Community hosts discussion about local policing

Community hosts discussion about local policing

By Anna Spoerre, @ASpoerre_DE

More communication is needed between police officers and citizens, said Carbondale Police Department Lt. Matt Dunning.

Community members met Monday at the Civic Center for a policing forum. The event, organized by the Carbondale Human Relations Commission, allowed attendees to discuss topics relating to community policing, such as advocacy services, youth outreach and homelessness.

One topic brought up throughout the night pertained to the community’s relationship with the police department.

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JK Brandon, a junior from Buffalo Grove studying psychology, helped organize the event as the commission’s student liaison.

“This is a great opportunity for police officers to demonstrate they’re just as much a part of the community as every other individual,” Brandon said.

Faith Miller, a commission member and director of the dental program at SIUC, said police confrontation is expected by many people because of preconceived notions.

It is important for officers to shed their robotic persona, Dunning said.

All complaints — from a lack of professionalism to foul language — are investigated he said.

Stan Reno, deputy chief of operations, said police must often balance exercising their learned skills as officers with being friendly and approachable.

“Policing is an evolving process,” Reno said. “Having an open dialogue with the community is very important.”

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Dunning said he is always prepared for anything, and remains so until he feels in control of a situation.

“Your behavior dictates our behavior,” Sgt. Corey Kemp of the Carbondale Police Department said of how citizens approach police.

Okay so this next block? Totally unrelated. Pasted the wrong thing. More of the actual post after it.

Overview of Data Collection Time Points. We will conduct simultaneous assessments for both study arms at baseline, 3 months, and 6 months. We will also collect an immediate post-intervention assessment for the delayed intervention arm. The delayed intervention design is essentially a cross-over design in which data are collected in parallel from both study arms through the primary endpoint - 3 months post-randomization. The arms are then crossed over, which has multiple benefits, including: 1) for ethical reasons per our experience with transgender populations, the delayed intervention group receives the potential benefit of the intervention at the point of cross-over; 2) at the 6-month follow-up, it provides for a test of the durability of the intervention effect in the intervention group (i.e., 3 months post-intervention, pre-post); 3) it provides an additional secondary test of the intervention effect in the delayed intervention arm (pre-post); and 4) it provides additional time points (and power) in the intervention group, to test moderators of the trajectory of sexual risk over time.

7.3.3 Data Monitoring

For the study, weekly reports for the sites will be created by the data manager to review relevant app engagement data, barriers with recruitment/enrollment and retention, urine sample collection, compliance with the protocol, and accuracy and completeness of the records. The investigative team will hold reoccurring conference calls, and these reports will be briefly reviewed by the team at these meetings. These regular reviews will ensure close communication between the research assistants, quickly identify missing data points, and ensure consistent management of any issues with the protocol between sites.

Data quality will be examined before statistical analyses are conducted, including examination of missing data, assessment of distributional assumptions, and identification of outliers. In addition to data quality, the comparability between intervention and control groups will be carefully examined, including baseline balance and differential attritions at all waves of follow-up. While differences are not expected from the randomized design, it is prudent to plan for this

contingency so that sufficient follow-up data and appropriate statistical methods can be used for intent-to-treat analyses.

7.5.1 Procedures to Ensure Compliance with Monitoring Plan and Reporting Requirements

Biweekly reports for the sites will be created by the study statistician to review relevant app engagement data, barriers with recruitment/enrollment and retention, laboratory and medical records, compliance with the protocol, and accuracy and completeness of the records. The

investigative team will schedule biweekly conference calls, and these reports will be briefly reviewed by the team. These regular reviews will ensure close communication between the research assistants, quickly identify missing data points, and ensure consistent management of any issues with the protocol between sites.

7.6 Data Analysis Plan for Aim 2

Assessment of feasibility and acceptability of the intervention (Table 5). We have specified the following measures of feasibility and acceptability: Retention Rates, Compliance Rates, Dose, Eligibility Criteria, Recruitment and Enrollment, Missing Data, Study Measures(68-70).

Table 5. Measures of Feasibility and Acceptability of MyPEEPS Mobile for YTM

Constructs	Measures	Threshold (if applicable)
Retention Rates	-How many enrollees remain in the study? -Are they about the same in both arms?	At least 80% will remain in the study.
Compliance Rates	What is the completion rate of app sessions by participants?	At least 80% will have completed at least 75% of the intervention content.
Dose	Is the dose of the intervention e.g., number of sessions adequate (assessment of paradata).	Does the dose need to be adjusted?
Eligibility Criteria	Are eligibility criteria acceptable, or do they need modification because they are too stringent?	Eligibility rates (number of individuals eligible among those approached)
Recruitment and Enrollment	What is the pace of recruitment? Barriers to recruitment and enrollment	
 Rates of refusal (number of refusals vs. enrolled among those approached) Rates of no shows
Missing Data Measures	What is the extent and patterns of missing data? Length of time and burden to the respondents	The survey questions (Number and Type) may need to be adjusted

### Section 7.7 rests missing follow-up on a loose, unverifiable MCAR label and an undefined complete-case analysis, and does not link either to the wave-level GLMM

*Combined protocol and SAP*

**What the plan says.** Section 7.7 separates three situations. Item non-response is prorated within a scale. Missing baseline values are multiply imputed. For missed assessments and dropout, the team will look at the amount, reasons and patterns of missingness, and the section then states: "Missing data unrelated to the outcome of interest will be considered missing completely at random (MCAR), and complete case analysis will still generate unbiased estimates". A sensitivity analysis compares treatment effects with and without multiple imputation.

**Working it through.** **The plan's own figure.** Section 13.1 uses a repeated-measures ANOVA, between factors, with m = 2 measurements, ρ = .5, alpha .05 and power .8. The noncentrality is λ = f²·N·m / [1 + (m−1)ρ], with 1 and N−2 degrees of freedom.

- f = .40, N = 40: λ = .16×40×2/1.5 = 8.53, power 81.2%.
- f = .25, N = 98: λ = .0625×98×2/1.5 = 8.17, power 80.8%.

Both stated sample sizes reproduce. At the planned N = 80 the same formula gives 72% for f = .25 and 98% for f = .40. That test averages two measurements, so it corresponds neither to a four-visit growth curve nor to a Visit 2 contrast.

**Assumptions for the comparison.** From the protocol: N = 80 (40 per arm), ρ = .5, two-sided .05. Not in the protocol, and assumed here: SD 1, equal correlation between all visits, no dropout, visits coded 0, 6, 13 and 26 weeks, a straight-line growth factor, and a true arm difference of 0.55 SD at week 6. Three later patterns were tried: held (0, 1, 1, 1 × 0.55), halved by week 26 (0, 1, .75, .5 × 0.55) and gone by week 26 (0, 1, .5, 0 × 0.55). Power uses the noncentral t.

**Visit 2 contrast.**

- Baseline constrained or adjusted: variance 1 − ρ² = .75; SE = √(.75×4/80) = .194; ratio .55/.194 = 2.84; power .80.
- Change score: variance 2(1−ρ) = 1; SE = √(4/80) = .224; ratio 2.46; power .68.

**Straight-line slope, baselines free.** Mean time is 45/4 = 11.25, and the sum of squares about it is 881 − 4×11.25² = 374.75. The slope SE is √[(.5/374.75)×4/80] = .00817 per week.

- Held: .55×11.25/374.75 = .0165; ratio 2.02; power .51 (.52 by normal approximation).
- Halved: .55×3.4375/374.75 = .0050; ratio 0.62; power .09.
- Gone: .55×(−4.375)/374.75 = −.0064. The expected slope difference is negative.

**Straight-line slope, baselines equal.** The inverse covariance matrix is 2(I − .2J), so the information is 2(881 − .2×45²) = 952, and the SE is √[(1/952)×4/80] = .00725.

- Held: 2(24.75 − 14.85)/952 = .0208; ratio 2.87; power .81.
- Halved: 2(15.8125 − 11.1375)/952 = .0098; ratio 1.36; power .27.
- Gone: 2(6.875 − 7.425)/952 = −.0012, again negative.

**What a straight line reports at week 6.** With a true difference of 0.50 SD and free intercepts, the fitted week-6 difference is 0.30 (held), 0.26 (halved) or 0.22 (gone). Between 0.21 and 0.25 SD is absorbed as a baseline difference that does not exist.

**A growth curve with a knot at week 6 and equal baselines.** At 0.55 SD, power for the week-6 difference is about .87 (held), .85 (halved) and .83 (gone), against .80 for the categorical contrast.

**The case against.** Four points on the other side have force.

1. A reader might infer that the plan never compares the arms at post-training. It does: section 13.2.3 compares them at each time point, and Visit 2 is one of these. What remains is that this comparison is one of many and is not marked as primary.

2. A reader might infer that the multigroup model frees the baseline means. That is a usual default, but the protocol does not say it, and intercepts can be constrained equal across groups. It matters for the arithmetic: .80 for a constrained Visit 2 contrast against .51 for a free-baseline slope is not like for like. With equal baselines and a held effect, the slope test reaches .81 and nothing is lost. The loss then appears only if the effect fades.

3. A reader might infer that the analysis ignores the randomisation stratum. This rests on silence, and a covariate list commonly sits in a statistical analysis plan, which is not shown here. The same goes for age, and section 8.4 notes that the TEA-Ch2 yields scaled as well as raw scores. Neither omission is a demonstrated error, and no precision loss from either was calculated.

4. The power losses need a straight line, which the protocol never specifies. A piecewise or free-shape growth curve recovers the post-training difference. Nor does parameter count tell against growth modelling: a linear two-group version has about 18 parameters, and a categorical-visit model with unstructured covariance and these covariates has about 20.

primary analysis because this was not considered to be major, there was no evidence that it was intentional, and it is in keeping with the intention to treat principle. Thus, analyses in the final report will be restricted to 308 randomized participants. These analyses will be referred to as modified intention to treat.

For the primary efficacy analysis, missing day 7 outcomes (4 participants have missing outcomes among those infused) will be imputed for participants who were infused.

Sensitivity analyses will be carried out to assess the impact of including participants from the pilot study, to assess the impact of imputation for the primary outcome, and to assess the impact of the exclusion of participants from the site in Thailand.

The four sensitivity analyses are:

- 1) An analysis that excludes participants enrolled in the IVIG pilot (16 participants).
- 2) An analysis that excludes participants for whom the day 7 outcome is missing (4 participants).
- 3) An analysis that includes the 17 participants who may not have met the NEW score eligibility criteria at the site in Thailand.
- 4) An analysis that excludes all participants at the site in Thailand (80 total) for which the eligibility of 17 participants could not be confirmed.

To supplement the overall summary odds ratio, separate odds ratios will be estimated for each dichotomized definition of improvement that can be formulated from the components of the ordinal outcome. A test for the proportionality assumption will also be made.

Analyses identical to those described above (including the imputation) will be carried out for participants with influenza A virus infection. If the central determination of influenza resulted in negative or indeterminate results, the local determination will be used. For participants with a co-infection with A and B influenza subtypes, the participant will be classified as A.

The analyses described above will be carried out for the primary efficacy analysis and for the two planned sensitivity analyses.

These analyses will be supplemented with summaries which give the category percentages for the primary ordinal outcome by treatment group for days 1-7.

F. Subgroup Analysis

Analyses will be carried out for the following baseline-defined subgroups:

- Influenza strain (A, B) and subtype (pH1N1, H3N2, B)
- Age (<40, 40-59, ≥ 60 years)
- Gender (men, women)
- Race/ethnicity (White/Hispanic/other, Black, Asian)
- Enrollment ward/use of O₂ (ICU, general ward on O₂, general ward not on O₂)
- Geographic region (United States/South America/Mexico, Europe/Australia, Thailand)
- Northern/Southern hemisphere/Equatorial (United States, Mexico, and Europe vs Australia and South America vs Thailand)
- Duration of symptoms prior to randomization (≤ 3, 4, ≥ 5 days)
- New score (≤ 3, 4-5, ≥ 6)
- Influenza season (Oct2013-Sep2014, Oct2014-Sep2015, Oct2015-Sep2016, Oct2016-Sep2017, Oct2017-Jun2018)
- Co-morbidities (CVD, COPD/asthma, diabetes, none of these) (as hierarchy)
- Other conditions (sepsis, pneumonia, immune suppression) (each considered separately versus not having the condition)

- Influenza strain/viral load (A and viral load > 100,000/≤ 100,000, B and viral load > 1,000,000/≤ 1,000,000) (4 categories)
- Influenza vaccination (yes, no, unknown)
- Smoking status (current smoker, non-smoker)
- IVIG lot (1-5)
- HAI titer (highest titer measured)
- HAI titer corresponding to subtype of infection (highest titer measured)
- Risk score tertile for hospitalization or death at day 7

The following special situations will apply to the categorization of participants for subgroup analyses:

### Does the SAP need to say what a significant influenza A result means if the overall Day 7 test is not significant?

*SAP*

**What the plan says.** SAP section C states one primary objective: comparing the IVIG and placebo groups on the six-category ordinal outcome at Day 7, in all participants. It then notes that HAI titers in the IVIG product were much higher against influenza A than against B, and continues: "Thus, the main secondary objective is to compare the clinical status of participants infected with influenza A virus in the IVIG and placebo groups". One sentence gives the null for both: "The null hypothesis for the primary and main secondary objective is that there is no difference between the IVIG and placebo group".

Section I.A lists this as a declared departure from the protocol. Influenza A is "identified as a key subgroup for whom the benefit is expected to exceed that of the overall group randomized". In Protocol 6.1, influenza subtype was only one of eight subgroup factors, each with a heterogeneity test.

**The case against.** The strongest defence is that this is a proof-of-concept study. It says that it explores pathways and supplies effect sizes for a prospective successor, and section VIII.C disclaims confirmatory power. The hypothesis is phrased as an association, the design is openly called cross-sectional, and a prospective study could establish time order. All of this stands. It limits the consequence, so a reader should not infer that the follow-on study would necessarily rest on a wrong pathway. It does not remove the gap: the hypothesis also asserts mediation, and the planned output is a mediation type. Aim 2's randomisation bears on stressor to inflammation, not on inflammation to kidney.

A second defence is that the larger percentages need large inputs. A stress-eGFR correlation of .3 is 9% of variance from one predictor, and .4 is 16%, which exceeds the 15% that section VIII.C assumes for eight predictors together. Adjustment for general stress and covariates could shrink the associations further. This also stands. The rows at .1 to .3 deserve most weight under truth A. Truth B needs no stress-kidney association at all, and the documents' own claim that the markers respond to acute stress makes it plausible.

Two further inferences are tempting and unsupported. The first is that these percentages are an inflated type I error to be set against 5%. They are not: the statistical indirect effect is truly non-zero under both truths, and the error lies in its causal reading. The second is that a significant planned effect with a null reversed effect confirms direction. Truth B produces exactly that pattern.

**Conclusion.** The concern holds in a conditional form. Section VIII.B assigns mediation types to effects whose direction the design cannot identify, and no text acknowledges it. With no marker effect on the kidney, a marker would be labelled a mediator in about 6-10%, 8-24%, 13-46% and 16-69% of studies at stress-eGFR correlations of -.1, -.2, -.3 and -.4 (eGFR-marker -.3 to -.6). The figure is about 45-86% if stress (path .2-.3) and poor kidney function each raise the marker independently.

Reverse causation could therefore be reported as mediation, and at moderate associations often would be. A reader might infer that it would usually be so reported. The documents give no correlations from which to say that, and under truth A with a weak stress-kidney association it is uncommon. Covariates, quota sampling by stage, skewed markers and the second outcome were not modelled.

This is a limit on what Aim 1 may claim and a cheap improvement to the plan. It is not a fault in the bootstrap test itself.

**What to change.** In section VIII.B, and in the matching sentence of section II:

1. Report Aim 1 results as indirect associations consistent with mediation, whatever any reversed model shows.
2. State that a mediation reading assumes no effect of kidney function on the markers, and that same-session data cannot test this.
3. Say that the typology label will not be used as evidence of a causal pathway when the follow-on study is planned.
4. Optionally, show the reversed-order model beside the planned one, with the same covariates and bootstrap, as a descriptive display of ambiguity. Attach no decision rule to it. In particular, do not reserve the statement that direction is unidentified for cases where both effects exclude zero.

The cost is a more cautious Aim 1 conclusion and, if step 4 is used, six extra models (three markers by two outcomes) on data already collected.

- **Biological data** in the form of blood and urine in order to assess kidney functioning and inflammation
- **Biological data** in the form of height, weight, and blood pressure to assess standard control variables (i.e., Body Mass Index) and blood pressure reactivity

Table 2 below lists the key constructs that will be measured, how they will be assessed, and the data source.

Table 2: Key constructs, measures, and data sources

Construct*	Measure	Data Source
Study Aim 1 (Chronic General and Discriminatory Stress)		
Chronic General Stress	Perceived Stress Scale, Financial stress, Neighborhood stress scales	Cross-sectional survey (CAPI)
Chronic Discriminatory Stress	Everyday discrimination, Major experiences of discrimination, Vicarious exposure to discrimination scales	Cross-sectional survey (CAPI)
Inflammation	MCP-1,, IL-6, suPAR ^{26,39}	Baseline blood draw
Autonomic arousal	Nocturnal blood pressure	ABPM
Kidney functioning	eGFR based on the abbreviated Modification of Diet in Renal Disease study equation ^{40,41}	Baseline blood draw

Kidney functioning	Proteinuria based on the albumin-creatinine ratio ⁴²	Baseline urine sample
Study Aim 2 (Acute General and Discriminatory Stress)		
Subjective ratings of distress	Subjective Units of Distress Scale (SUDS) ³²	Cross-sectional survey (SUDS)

A few community members expressed concern that police give more negative attention to citizens of color.

However, Dunning said police do not pull people over without reason and random checks don’t exist.

All traffic stops have audio and video recorded, which he said makes anything impossible to hide.

Dunning said any uses of force by police get documented and reviewed. He helps with this process, and said any improper conduct found does not go unnoticed. Repercussions for officers who used improper conduct can be anything from additional training to termination, he said.

“It was a positive conversation,” said Aaron Smith, a freshman from Chicago studying international affairs.

Smith said Carbondale police are more personal and engaging than those in Chicago. However, he said Carbondale police can improve on community outreach by better considering the feelings and attitudes that vary from person to person. He also said police should remember they often create fear in communities and recommended they open up and act more human.

Another community policing forum is scheduled on campus in the spring, where the Human Relations Commission can get more than a small handful of students involved.

Brandon also plans to invite campus police so there can be more emphasis on students.

Joseph Brown, HMC Commissioner and Africana Studies professor at SIU, said he thought the event was a very positive experience.

“We need to change the conversation of ‘us versus them,’ and we are responsible for carrying that out,” Brown said.

Anna Spoerre can be reached at [email protected] or @ASpoerre_DE

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